All about Luteinizing Hormone

What is LH and why measure?

When looking to pinpoint the fertile window many women choose to track their levels of Luteinizing Hormone or LH for short. For a woman, increasing levels of this hormone are a good indication of the approach fertile window and ovulation.

LH is created by the pituitary gland and can be found throughout the cycle at low levels. Around the time of ovulation LH will increase, this surge of LH is what causes the most mature egg to be released. It’s for this reason that we can use the levels of LH to track ovulation.

How can I test for an LH surge

Many women chose to track LH using LH test strips, these are also known as Ovulation Predictor Kits, or OPK’s for short. OPK’s measure the levels of LH in the urine and are usually held in the urine stream or into a sample of urine but each test varies so always best to check the specific instructions that come with your kit.

These will first detect the increase in LH and then later the peak LH. The first increase in LH normally suggests the beginning of the fertile window, although some conditions like Polycystic Ovary Syndrome (PCOS for short) and endometriosis affect these levels and make pinpointing the fertile window a little harder.

The test strips themselves can vary in how they show your results, so you’ll need to check the instructions. Most OPKs have two lines, when you see one line the test is negative. When you see two lines, the test can still be negative or can be suggesting a high or a peak level of LH. Unfortunately these tests can be quite difficult to read the difference between high and peak. (Femometer’s Ivy can intelligently read and record your LH levels, giving you a numerical value for your reading in ap, whilst simply telling you Low, High and Peak on the device).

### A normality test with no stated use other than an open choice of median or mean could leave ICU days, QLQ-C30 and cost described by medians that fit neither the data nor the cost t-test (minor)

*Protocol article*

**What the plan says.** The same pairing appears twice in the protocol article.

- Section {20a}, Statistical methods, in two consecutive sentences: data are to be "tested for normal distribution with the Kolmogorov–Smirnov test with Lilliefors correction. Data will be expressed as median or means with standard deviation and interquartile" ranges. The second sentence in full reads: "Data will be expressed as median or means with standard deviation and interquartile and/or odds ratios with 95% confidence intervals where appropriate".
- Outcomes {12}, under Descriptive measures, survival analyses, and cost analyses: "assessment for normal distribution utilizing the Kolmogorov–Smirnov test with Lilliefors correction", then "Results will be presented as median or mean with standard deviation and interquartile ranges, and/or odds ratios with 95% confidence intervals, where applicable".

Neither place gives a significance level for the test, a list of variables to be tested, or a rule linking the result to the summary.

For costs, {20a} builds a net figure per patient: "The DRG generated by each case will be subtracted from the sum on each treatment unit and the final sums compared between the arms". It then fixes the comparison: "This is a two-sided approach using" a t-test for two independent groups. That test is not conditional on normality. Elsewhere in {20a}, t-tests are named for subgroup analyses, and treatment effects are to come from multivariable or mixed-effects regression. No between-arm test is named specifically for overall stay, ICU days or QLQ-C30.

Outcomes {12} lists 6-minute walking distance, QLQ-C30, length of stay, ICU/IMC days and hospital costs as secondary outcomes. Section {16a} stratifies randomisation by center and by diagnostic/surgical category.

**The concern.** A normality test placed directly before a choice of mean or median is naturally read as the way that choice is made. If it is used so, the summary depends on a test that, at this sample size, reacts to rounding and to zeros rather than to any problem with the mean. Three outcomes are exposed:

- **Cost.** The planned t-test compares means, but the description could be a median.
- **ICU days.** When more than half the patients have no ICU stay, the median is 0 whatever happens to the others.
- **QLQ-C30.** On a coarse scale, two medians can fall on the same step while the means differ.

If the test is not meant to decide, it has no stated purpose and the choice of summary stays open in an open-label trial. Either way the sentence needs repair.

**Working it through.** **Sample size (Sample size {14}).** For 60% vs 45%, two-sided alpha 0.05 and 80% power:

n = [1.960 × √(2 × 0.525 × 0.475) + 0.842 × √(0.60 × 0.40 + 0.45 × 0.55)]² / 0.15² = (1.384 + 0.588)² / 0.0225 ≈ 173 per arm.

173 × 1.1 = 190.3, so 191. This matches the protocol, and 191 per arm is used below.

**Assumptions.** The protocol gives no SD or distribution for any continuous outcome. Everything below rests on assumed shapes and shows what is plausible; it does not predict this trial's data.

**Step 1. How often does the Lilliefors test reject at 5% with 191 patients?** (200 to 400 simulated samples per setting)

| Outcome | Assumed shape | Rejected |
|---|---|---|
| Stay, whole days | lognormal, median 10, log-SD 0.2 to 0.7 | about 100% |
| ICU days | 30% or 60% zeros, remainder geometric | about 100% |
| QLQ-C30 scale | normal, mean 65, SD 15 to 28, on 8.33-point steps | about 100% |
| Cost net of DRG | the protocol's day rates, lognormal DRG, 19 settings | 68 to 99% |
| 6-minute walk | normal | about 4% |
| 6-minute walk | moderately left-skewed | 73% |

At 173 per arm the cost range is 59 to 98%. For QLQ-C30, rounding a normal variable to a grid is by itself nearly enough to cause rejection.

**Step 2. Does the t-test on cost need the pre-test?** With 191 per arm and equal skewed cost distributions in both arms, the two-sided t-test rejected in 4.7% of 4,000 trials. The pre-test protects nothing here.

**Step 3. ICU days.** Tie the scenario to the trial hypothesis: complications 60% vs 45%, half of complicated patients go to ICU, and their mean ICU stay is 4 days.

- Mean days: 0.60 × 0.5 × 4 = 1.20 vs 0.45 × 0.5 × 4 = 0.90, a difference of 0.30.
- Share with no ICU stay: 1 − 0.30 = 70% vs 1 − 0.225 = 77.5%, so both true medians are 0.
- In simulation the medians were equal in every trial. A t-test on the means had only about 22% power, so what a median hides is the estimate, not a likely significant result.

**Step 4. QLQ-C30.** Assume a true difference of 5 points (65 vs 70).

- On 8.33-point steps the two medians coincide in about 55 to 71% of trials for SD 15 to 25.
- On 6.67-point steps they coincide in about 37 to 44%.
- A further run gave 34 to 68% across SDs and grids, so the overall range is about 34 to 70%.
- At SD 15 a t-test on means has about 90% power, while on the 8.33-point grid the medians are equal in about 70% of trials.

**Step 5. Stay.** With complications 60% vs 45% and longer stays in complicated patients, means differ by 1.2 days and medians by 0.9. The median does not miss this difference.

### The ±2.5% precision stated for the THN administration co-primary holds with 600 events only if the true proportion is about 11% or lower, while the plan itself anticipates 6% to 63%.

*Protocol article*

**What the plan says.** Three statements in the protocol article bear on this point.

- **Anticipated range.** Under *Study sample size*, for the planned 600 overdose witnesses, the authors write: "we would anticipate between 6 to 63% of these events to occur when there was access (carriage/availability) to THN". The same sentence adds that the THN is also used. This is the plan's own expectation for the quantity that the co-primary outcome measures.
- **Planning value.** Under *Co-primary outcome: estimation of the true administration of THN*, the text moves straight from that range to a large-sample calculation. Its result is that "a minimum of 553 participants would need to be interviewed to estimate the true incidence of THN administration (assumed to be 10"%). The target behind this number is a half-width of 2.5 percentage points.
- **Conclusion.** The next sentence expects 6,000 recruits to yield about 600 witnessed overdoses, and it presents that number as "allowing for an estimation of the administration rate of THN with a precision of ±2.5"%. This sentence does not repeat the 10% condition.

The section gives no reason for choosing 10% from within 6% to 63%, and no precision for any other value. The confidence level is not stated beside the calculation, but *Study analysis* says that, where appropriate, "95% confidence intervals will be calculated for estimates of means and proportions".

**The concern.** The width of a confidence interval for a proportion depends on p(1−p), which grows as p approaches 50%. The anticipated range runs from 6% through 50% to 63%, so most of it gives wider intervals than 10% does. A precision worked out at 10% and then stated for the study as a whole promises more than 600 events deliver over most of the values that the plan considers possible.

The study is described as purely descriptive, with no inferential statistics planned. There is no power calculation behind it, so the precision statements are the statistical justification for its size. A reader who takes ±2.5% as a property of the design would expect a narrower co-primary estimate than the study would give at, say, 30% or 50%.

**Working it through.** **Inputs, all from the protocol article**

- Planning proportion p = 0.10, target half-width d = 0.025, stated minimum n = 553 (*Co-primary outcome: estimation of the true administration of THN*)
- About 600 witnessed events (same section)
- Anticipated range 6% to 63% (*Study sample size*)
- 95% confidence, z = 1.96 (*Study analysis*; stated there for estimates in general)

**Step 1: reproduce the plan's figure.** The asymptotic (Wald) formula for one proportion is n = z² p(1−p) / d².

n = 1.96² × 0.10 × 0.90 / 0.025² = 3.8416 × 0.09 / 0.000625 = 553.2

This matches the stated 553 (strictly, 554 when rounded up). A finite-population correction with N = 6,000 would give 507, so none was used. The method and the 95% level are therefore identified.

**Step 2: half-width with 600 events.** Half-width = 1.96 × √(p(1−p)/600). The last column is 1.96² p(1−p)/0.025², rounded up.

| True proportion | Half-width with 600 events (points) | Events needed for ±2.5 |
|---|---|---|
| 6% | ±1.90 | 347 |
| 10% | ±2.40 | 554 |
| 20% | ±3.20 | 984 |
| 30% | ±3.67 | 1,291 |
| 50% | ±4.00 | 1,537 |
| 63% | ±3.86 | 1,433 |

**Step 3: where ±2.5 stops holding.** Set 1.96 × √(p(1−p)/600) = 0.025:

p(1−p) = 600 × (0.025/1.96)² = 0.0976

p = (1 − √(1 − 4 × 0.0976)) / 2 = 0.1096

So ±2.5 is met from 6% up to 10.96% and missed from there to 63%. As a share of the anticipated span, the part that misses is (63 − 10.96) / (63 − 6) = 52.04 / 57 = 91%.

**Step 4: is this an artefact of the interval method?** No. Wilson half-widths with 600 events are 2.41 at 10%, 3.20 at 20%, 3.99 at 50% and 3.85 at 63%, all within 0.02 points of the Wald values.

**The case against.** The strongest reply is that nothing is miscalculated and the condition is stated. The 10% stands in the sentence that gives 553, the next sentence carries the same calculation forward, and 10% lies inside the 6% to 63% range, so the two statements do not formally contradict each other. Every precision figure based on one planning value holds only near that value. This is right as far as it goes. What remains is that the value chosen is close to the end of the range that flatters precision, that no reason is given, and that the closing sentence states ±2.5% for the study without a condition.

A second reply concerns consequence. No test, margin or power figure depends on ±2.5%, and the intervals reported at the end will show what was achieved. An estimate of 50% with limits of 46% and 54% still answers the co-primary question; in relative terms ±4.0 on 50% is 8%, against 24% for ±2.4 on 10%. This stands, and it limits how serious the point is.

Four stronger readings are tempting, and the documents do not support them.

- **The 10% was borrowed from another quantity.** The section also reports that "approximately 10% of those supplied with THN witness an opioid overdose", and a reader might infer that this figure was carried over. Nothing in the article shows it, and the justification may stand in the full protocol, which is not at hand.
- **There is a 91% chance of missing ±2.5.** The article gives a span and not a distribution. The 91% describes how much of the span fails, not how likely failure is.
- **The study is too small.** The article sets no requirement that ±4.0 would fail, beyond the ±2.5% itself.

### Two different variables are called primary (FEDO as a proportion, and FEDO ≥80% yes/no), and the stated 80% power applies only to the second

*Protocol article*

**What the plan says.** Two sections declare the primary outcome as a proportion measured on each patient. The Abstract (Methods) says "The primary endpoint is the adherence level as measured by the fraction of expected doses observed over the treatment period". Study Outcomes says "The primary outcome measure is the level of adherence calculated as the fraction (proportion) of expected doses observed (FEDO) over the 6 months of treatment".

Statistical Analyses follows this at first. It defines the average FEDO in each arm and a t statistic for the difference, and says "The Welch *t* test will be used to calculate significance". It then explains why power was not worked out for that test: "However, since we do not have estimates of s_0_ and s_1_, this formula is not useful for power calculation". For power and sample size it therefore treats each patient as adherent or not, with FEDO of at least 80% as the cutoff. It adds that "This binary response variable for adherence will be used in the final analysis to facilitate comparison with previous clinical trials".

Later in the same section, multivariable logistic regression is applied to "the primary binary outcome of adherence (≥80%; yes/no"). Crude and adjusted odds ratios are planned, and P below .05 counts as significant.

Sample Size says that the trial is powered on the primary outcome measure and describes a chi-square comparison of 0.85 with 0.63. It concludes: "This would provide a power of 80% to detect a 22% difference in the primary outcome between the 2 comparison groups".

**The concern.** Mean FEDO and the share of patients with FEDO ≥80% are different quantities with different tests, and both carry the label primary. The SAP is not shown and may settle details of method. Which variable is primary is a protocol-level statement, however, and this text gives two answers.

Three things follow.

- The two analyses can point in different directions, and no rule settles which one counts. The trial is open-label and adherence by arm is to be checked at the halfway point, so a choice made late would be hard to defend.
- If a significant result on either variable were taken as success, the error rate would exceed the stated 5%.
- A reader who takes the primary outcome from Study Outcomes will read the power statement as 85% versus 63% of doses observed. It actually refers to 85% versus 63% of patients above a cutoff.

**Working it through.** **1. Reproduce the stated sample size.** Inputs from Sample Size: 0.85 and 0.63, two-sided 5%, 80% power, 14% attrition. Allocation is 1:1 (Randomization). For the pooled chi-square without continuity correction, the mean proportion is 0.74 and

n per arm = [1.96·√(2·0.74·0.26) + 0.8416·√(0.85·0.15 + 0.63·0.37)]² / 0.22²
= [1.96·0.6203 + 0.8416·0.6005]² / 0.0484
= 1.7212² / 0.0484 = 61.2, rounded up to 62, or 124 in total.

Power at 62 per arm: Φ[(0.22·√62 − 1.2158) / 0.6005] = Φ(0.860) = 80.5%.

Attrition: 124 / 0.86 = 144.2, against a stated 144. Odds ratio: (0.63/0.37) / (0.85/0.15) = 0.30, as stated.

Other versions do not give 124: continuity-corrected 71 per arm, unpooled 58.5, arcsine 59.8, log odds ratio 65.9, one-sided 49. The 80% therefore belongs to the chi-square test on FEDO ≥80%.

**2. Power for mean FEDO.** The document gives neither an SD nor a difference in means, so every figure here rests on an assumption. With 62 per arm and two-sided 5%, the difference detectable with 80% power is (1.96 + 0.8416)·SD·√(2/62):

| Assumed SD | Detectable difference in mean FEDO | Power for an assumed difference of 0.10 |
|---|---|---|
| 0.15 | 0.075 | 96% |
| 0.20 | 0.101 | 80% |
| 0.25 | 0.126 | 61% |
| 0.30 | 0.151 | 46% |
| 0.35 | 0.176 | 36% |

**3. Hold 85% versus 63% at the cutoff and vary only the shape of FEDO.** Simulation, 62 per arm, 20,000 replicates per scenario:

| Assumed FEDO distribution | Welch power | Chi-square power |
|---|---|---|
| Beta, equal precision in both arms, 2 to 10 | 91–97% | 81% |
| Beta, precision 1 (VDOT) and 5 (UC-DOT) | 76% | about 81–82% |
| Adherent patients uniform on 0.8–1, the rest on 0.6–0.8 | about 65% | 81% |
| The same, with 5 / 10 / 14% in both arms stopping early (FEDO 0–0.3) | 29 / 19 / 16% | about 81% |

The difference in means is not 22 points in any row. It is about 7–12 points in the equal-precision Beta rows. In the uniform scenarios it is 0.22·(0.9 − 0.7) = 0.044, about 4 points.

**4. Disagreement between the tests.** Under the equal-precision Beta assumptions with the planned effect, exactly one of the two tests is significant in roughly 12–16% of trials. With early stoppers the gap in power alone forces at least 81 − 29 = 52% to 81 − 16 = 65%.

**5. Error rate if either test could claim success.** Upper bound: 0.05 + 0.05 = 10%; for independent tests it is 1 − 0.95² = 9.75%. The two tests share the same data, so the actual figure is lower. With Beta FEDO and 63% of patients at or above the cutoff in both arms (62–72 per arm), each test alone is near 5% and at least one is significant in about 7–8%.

When to use LH tests

LH levels can vary massively from woman to woman. For this reason we suggest you begin testing at a certain point in your cycle. We work this out using calculations about your cycle and period length. 

We first suggest you test once a day and then when you see a positive test you should test every 4 hours to pinpoint ovulation, which usually happens 24-36 hours after your peak reading and once your LH levels have reduced. Femometer will remind you to start testing and help you record and read whether your test is high or peak. Learning to read your cycle and symptom patterns you will be able to spot your fertile window and ovulation more easily.

How to use LH testing for pregnancy.

Women who are trying to get pregnant should time intercourse once they see an increase in LH, and continue to have unprotected sex until after they see the LH peak. This ensures that the sperm are waiting in the uterus and fallopian tubes when the egg is released. Some couples are able to have sex every day through the fertile window, but it’s also fine to have sex every other day. Men who have a low sperm count are often advised that every other day is better than every day to allow time for sperm to increase in between each baby-making session.

Things to be aware of when testing LH

LH testing can be fiddly and a bit confusing sometimes, we’ve tried to make it easier by automating your reading and recording and by helping you to time your tests. Here are a few other things you may want to keep in mind. 

Women with PCOS can have raised levels of LH throughout their cycle, this can make it more difficult to pinpoint the fertile window and ovulation using LH tests alone.

It’s quite easy to start testing too late, you may miss you peak and you won’t know when you’ve ovulated unless you’re also tracking symptoms and BBT.

Women who are approaching menopause may have raised levels of LH throughout their cycle.

Drinking too much water before taking a test and using the first-morning urine can also affect your LH test results.

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